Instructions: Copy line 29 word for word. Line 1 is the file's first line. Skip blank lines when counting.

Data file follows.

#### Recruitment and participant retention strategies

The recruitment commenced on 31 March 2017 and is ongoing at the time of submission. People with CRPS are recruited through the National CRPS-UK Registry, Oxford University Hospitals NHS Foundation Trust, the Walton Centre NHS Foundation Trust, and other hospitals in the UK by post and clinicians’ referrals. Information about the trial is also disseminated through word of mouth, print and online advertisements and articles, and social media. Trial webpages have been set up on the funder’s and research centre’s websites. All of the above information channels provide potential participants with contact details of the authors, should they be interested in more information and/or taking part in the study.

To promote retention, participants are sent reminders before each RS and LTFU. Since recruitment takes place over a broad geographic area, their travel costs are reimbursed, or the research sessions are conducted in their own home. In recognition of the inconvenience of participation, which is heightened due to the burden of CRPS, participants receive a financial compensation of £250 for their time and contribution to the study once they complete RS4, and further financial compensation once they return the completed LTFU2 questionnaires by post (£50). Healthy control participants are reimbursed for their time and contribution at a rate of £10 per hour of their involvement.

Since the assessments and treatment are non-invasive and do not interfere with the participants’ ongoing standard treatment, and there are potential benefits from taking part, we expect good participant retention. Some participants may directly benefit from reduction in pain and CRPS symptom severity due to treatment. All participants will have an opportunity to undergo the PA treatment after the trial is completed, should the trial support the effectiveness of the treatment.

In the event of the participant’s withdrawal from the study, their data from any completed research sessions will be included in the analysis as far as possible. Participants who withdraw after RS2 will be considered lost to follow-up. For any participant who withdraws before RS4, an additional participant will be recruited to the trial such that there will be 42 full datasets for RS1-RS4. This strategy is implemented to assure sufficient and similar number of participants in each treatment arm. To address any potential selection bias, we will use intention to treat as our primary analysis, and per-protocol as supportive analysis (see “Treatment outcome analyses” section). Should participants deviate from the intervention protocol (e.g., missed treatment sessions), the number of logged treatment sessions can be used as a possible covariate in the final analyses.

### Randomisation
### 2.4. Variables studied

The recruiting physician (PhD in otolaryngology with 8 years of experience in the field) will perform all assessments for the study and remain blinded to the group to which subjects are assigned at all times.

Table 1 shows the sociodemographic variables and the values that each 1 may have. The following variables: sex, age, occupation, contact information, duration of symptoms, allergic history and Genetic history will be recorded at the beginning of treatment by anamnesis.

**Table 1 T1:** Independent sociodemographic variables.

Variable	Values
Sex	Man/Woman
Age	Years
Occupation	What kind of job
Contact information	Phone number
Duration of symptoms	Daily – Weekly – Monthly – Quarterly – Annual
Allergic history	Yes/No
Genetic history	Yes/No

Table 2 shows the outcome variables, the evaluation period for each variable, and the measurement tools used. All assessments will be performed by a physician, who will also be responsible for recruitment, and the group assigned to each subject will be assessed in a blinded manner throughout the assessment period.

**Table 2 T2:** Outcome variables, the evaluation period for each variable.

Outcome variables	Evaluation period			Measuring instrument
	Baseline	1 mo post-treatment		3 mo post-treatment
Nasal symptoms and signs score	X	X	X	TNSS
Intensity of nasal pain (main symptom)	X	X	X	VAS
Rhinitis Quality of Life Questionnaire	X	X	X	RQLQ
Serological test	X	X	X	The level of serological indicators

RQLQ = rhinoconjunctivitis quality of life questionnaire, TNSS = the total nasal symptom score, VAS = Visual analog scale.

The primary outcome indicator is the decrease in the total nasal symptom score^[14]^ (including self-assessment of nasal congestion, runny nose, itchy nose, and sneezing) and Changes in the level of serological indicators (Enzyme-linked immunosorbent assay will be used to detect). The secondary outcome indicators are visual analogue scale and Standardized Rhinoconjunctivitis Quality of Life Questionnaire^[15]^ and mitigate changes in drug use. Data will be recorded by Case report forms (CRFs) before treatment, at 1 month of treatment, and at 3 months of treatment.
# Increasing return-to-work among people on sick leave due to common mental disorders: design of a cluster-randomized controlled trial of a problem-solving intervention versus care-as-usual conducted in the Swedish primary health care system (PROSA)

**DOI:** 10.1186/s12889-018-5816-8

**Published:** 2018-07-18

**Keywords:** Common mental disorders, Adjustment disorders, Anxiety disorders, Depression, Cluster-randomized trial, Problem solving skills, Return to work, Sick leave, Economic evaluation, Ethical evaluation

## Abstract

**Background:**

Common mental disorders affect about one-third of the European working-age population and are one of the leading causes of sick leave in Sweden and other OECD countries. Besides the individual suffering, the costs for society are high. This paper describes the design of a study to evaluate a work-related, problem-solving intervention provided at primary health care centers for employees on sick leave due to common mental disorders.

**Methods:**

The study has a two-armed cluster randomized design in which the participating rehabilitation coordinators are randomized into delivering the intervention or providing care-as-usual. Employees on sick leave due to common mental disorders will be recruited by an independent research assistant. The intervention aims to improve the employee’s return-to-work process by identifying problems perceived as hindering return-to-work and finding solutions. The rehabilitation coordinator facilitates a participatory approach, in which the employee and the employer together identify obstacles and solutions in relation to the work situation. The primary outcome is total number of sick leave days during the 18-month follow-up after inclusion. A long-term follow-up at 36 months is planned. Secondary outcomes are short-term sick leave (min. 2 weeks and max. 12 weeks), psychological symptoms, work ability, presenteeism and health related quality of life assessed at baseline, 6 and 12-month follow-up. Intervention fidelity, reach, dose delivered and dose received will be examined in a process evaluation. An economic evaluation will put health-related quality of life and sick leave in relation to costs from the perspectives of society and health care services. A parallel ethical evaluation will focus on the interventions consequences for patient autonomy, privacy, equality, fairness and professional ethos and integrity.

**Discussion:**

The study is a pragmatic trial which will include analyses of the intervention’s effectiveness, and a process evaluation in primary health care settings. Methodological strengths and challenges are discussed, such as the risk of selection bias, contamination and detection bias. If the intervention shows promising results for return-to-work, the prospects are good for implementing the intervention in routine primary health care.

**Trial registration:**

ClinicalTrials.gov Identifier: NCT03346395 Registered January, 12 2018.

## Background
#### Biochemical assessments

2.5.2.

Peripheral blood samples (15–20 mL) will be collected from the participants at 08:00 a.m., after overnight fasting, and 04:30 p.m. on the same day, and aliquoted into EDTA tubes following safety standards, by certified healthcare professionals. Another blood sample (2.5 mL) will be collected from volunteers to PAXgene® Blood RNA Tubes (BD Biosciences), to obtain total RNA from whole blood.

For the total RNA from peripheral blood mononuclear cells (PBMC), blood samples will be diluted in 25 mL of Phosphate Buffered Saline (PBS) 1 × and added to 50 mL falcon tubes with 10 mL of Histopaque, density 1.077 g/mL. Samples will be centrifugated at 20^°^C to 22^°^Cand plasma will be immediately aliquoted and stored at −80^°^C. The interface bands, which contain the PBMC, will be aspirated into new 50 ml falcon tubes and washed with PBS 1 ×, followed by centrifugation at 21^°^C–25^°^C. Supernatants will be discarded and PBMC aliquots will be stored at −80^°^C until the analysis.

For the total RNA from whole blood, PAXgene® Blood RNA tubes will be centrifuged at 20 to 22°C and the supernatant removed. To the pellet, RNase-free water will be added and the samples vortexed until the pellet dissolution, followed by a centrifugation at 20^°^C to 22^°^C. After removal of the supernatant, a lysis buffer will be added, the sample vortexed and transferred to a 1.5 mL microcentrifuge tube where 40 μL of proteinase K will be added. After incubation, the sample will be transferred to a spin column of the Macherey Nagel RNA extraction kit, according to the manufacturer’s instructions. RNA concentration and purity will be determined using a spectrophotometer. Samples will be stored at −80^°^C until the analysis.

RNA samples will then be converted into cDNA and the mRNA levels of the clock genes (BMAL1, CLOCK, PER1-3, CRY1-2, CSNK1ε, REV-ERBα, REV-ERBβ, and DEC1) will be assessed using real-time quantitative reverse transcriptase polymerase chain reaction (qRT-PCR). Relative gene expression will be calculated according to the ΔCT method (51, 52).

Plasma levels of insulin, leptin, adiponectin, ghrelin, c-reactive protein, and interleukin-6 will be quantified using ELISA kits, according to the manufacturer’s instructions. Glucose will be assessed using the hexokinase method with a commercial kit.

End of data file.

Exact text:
# Increasing return-to-work among people on sick leave due to common mental disorders: design of a cluster-randomized controlled trial of a problem-solving intervention versus care-as-usual conducted in the Swedish primary health care system (PROSA)